Woody species in landscapes, with the possible exception of young plants and fruit and nut trees, should not be routinely fertilized. As long as your trees and shrubs have normal-sized leaves and appropriate growth and color, the nutrients in your soil are probably adequate.
Learn to recognize symptoms of nutrient deficiencies in established plants.
Commonly, when woody plants are nutrient deficient, nitrogen and iron are the most likely suspects.
Yellowish older leaves or needles; undersized, slow-growing plants; sparse new growth; and premature foliage drop are all signs of nitrogen deficiency.
Iron deficiency can mean small and yellowish new foliage that is green only along the veins, dead spots between the veins, or leaves that drop and dry prematurely.
Less common nutrient deficiencies are zinc, phosphorus, and potassium.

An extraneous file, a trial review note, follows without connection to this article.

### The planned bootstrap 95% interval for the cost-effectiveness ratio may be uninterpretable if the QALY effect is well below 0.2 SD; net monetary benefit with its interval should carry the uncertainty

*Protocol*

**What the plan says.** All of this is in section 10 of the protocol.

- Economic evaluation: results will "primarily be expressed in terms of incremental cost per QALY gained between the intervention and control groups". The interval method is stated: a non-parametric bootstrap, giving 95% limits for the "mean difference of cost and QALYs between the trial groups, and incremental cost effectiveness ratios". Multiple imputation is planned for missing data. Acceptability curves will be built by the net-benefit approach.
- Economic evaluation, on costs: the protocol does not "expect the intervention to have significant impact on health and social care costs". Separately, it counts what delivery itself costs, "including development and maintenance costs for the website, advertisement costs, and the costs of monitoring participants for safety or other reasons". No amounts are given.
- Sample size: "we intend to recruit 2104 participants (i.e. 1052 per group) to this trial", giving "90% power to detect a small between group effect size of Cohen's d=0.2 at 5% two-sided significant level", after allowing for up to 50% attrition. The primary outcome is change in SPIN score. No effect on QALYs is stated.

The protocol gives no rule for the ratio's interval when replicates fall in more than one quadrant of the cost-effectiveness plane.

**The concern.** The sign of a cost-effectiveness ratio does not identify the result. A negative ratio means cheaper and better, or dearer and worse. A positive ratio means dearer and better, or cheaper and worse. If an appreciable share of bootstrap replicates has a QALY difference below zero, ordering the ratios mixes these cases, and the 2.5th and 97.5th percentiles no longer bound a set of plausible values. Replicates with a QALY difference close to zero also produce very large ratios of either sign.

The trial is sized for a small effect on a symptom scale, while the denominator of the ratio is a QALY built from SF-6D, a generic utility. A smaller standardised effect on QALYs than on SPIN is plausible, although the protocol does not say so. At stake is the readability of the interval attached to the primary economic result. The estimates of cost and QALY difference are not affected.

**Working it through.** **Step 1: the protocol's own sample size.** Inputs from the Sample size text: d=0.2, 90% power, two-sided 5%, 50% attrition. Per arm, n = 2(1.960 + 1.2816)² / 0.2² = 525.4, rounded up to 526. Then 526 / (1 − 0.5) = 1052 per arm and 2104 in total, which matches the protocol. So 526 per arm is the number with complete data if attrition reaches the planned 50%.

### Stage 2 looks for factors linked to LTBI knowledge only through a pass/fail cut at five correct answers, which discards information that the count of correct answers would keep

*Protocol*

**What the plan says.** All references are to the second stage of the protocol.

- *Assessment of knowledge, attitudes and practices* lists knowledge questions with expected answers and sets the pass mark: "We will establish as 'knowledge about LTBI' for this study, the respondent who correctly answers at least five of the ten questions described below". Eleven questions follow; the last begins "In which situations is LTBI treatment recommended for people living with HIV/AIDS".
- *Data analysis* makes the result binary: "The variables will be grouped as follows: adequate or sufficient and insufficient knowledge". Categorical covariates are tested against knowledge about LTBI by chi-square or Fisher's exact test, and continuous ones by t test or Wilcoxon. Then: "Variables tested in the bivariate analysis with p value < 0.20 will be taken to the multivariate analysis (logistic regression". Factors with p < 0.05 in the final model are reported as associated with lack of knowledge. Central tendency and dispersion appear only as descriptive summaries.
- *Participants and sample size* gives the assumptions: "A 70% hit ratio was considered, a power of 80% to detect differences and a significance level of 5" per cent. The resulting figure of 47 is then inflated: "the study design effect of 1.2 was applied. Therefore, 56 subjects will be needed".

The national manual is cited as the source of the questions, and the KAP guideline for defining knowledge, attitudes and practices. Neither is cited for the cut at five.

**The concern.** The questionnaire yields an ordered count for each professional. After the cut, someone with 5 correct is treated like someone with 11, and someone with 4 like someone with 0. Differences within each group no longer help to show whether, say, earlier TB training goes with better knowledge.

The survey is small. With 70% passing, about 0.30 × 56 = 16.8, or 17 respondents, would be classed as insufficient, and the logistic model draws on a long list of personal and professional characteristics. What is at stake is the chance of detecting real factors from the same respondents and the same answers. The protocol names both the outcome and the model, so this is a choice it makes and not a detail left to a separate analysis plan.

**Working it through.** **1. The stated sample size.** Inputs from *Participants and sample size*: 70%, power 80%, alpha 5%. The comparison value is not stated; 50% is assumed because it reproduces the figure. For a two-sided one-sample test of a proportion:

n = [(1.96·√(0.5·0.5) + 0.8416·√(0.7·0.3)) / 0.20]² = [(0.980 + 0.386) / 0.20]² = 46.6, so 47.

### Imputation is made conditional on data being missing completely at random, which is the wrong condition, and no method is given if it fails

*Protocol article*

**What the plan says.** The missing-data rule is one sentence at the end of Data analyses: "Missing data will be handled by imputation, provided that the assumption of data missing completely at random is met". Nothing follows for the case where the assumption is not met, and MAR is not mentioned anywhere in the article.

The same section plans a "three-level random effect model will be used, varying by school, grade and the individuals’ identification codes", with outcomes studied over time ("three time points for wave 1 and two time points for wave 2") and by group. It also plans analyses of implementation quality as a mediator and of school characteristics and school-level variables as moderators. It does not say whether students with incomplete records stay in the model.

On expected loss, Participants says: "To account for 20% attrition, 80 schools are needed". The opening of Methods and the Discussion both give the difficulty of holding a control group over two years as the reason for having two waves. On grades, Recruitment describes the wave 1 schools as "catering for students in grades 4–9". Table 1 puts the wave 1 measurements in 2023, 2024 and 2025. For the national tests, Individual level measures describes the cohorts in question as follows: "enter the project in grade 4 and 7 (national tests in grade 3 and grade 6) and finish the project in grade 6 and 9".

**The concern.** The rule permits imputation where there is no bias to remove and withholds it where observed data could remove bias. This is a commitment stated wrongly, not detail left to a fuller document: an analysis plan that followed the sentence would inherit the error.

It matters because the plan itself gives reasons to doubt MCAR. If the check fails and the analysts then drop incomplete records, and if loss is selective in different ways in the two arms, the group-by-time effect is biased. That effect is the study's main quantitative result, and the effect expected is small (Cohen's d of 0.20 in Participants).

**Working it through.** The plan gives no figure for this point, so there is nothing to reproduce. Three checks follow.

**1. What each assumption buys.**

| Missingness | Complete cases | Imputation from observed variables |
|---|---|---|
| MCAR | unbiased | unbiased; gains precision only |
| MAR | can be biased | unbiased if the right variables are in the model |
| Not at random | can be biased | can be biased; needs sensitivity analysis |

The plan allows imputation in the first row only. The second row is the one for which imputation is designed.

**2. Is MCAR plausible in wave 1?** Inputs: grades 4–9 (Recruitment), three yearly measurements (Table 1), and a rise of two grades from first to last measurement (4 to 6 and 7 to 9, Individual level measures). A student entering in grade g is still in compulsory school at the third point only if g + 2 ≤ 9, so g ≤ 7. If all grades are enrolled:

A zinc deficiency could produce yellowish leaves, delay new growth, cause small and narrow leaves, or result in purplish foliage.
Dark green or bluish foliage, short and spindly slow growth, or spots developing on foliage can indicate a need for phosphorus.
Plants in need of some potassium can have sparse foliage growth or yellowish older foliage that may have brown tips and margins near the leaf edge or between veins.
When you have eliminated other problems as the cause of poor growth and suspect nutrient deficiency, fertilize only as needed, following the manufacturer’s directions.
Overfertilization, especially with high-nitrogen fertilizers, can promote excessive growth, which invites increased populations of pests, such as mites and aphids, to the young leaves and may also crack the bark on your plant, allowing the entry of fungi.
• The Green Thumb is a column by Tracy’s master gardeners. University of California certified master gardeners are available to answer gardening questions from 9 a.m. to noon Tuesdays, Wednesdays, and Thursdays at 953-6112 or email@example.com.